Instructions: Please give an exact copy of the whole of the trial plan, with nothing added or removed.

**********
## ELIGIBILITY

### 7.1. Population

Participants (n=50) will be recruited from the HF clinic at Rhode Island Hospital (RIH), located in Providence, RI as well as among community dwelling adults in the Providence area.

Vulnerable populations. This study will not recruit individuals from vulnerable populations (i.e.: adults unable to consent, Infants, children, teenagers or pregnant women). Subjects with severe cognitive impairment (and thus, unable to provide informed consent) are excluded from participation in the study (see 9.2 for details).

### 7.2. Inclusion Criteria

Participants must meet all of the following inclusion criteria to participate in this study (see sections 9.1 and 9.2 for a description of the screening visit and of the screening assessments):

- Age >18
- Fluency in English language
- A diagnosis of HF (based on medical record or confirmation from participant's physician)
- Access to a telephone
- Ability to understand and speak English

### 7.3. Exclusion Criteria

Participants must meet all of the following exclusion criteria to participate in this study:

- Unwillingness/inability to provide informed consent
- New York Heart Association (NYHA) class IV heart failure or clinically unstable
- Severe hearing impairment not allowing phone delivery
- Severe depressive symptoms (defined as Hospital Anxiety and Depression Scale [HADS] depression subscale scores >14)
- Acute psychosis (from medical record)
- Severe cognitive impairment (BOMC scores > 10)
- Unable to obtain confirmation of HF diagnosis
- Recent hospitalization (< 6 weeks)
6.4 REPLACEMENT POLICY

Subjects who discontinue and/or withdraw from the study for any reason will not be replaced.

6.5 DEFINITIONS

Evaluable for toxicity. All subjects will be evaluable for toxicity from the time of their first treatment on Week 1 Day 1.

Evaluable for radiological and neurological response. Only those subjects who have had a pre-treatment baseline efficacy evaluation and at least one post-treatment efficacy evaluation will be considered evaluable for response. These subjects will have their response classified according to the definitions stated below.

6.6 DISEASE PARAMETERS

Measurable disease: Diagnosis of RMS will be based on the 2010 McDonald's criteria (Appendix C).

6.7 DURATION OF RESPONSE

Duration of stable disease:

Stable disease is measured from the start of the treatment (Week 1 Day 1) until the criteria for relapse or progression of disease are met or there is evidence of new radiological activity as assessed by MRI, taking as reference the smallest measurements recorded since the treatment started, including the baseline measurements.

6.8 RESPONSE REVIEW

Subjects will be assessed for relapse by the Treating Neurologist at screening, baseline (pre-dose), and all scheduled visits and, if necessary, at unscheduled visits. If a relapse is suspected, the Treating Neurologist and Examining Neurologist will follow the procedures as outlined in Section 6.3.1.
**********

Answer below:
## ELIGIBILITY

### 7.1. Population

Participants (n=50) will be recruited from the HF clinic at Rhode Island Hospital (RIH), located in Providence, RI as well as among community dwelling adults in the Providence area.

Vulnerable populations. This study will not recruit individuals from vulnerable populations (i.e.: adults unable to consent, Infants, children, teenagers or pregnant women). Subjects with severe cognitive impairment (and thus, unable to provide informed consent) are excluded from participation in the study (see 9.2 for details).

### 7.2. Inclusion Criteria

Participants must meet all of the following inclusion criteria to participate in this study (see sections 9.1 and 9.2 for a description of the screening visit and of the screening assessments):

- Age >18
- Fluency in English language
- A diagnosis of HF (based on medical record or confirmation from participant's physician)
- Access to a telephone
- Ability to understand and speak English

### 7.3. Exclusion Criteria

Participants must meet all of the following exclusion criteria to participate in this study:

- Unwillingness/inability to provide informed consent
- New York Heart Association (NYHA) class IV heart failure or clinically unstable
- Severe hearing impairment not allowing phone delivery
- Severe depressive symptoms (defined as Hospital Anxiety and Depression Scale [HADS] depression subscale scores >14)
- Acute psychosis (from medical record)
- Severe cognitive impairment (BOMC scores > 10)
- Unable to obtain confirmation of HF diagnosis
- Recent hospitalization (< 6 weeks)
6.4 REPLACEMENT POLICY

Subjects who discontinue and/or withdraw from the study for any reason will not be replaced.

6.5 DEFINITIONS

Evaluable for toxicity. All subjects will be evaluable for toxicity from the time of their first treatment on Week 1 Day 1.

Evaluable for radiological and neurological response. Only those subjects who have had a pre-treatment baseline efficacy evaluation and at least one post-treatment efficacy evaluation will be considered evaluable for response. These subjects will have their response classified according to the definitions stated below.

6.6 DISEASE PARAMETERS

Measurable disease: Diagnosis of RMS will be based on the 2010 McDonald's criteria (Appendix C).

6.7 DURATION OF RESPONSE

Duration of stable disease:

Stable disease is measured from the start of the treatment (Week 1 Day 1) until the criteria for relapse or progression of disease are met or there is evidence of new radiological activity as assessed by MRI, taking as reference the smallest measurements recorded since the treatment started, including the baseline measurements.

6.8 RESPONSE REVIEW

Subjects will be assessed for relapse by the Treating Neurologist at screening, baseline (pre-dose), and all scheduled visits and, if necessary, at unscheduled visits. If a relapse is suspected, the Treating Neurologist and Examining Neurologist will follow the procedures as outlined in Section 6.3.1.